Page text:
If you already own a cat and are planning on introducing a dog into the family (or vice versa!), it is important to know right off the bat that chances are low for the two of them to just get along.
By nature, dogs are hunters, which means that they might see your cat as a form of prey; the exception being dogs that have been around other cats in the past and not had any problems with them.
However, if you are bringing home a puppy that has never had any experience with them, or if you are bringing home an adult dog that has a high desire to chase and catch, then you will need to work to ensure harmony in your home.
Don’t think cats are innocent, either! Many times cats will feel threatened by a dog’s mere presence, causing them to lash out by scratching or trying to mark their territory (in not-so-subtle ways). Cats can be just as loyal to their humans as dogs can – and they typically hate when their daily routines are upset by anything.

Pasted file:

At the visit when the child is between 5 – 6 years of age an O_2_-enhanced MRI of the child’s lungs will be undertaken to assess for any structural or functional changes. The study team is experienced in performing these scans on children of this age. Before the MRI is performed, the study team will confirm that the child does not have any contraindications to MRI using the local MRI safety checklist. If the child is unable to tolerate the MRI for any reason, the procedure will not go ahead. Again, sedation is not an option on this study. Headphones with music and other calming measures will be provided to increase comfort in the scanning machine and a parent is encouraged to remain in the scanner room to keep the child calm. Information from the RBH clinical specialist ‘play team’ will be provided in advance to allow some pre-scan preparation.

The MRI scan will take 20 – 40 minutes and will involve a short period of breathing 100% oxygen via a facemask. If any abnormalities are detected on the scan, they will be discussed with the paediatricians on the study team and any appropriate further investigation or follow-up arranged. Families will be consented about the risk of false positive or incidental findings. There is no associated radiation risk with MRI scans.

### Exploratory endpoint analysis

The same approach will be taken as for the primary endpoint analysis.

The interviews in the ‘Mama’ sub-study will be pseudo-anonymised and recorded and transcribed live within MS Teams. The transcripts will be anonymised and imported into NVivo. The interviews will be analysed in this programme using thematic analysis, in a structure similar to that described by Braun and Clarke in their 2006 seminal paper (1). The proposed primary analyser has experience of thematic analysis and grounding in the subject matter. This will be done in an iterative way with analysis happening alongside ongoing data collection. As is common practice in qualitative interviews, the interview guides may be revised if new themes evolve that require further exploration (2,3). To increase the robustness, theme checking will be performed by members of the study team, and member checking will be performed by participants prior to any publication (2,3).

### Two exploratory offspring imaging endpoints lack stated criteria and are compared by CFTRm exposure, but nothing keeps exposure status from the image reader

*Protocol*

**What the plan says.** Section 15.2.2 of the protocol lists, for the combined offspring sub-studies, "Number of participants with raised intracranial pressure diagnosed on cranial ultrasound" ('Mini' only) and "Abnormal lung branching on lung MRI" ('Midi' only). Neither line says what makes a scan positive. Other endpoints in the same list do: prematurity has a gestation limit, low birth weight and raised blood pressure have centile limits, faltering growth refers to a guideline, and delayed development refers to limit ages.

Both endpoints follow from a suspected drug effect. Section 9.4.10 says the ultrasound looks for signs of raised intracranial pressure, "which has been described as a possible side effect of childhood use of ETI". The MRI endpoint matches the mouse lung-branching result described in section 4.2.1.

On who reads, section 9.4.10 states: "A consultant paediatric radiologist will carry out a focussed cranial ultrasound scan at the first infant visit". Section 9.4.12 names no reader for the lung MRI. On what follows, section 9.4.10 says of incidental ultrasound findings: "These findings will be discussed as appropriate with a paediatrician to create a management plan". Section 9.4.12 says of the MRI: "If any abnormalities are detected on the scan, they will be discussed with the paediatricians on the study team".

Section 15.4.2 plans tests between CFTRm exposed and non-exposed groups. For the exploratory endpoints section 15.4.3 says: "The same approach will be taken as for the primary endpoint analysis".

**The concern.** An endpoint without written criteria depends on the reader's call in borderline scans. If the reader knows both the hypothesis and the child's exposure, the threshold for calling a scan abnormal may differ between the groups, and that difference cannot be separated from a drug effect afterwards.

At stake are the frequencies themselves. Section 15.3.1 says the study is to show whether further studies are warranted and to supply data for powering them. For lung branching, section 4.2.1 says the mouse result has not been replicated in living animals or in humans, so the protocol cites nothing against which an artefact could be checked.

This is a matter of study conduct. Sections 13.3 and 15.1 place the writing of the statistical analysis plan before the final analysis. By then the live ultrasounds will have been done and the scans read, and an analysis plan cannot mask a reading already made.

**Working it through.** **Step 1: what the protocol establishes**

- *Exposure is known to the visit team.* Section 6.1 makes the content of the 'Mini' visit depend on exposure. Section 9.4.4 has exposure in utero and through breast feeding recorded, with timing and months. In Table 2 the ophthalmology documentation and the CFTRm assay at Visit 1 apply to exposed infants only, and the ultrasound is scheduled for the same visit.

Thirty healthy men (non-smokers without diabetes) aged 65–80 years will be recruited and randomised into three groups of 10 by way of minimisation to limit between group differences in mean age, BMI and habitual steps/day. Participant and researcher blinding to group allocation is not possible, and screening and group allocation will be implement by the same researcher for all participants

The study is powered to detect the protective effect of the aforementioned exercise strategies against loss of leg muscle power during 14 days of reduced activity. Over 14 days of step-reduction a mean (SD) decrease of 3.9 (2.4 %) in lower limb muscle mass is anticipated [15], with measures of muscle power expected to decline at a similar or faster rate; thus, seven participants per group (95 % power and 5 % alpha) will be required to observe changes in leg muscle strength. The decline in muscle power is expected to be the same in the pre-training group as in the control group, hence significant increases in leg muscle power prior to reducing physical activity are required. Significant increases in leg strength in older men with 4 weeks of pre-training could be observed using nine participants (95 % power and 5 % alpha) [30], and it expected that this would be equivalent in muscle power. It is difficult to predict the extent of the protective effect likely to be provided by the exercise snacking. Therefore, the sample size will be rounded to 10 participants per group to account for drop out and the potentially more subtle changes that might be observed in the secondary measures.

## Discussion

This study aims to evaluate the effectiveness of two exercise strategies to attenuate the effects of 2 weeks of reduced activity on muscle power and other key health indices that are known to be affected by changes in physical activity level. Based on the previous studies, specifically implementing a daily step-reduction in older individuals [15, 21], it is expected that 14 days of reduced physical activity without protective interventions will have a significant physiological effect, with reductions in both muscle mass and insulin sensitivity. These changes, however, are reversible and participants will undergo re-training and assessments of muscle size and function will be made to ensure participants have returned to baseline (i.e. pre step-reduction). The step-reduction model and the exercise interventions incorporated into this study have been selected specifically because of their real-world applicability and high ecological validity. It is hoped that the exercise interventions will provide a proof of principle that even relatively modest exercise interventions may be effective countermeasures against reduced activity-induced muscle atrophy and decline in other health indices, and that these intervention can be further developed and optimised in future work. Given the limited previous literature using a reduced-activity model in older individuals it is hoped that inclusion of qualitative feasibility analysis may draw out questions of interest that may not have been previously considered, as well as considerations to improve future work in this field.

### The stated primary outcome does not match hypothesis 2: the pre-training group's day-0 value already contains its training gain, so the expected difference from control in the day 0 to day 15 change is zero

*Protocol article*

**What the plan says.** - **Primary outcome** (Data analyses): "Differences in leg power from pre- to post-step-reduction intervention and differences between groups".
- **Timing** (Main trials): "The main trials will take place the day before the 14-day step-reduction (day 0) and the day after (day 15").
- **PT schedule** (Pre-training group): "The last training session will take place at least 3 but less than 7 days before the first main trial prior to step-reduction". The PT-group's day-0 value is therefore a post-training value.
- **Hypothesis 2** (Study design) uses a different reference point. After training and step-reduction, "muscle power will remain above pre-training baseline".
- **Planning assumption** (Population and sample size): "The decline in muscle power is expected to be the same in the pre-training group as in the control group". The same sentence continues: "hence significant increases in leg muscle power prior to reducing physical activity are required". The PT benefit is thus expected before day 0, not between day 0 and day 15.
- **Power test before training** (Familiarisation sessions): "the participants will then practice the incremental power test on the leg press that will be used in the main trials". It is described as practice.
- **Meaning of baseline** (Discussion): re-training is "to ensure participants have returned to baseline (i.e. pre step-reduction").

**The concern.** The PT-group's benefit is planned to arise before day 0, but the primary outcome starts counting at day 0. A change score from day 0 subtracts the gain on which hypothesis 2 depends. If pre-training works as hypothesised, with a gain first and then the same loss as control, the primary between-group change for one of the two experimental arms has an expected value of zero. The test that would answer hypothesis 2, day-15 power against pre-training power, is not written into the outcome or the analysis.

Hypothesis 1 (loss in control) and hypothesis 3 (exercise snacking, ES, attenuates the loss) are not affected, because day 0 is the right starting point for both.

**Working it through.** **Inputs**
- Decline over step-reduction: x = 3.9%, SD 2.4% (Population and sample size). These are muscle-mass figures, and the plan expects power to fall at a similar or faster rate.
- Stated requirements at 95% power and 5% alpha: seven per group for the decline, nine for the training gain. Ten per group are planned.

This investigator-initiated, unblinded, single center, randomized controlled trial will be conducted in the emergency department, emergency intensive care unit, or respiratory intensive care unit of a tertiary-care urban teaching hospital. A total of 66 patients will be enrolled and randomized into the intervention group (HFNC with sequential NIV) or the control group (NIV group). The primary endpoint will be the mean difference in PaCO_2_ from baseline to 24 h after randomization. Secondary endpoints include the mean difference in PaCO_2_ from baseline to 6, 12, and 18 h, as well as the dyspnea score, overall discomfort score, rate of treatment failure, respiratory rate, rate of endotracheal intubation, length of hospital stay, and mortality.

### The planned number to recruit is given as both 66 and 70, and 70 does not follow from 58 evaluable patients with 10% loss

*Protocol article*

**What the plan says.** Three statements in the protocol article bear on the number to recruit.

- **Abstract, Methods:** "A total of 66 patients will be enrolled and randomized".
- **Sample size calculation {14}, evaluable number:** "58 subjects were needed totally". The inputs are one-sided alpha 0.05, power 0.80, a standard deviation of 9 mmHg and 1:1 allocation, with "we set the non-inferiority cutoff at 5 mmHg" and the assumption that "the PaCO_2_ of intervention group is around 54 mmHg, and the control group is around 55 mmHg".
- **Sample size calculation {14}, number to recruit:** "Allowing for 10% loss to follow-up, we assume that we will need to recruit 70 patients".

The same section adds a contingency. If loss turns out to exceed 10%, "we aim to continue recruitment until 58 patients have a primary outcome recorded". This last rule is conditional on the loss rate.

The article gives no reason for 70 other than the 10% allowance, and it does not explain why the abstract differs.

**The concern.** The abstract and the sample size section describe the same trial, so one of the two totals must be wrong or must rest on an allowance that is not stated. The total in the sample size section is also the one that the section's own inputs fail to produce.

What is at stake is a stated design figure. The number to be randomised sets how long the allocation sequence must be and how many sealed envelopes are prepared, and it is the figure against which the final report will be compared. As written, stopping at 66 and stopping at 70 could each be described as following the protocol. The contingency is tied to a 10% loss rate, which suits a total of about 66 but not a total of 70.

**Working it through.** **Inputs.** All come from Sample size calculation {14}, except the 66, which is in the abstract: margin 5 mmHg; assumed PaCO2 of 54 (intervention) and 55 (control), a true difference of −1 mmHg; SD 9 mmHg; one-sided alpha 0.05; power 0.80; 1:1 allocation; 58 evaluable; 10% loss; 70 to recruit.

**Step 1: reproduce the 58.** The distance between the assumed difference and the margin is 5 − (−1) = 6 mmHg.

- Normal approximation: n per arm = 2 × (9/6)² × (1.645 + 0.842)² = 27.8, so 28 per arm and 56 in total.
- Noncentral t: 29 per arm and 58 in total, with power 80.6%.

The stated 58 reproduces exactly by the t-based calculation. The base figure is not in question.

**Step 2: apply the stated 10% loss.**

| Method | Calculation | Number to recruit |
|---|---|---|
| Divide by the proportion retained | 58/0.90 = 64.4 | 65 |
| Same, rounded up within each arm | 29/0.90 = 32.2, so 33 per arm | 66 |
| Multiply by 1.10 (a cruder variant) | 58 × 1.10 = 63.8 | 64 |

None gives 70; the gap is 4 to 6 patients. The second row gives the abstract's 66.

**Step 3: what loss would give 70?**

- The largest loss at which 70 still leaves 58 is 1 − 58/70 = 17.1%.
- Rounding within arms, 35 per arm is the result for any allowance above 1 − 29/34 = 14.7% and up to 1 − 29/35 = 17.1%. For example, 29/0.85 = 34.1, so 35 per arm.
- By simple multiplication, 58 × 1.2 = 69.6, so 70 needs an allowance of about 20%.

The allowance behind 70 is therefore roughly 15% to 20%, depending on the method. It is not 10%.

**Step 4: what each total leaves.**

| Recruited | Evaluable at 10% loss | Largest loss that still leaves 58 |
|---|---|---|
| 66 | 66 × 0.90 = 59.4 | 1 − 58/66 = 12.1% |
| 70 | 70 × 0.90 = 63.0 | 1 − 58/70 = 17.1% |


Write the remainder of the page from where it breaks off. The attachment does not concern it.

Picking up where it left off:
In either case, the stress from new arrival can wreak havoc on both parties. It can cause sickness, such as lack of appetite, vomiting, and hair loss to either or both of the animals, not to mention the fact that the stress on either animal isn’t fair to them – after all, the current pet is used to being there first, and everything belongs to him or her, and now you’re asking them to share with a new arrival!
Let’s take a lot at some ways we can work to help cats and dogs get along, and alleviate all of that stress and tension that might pop up in this situation.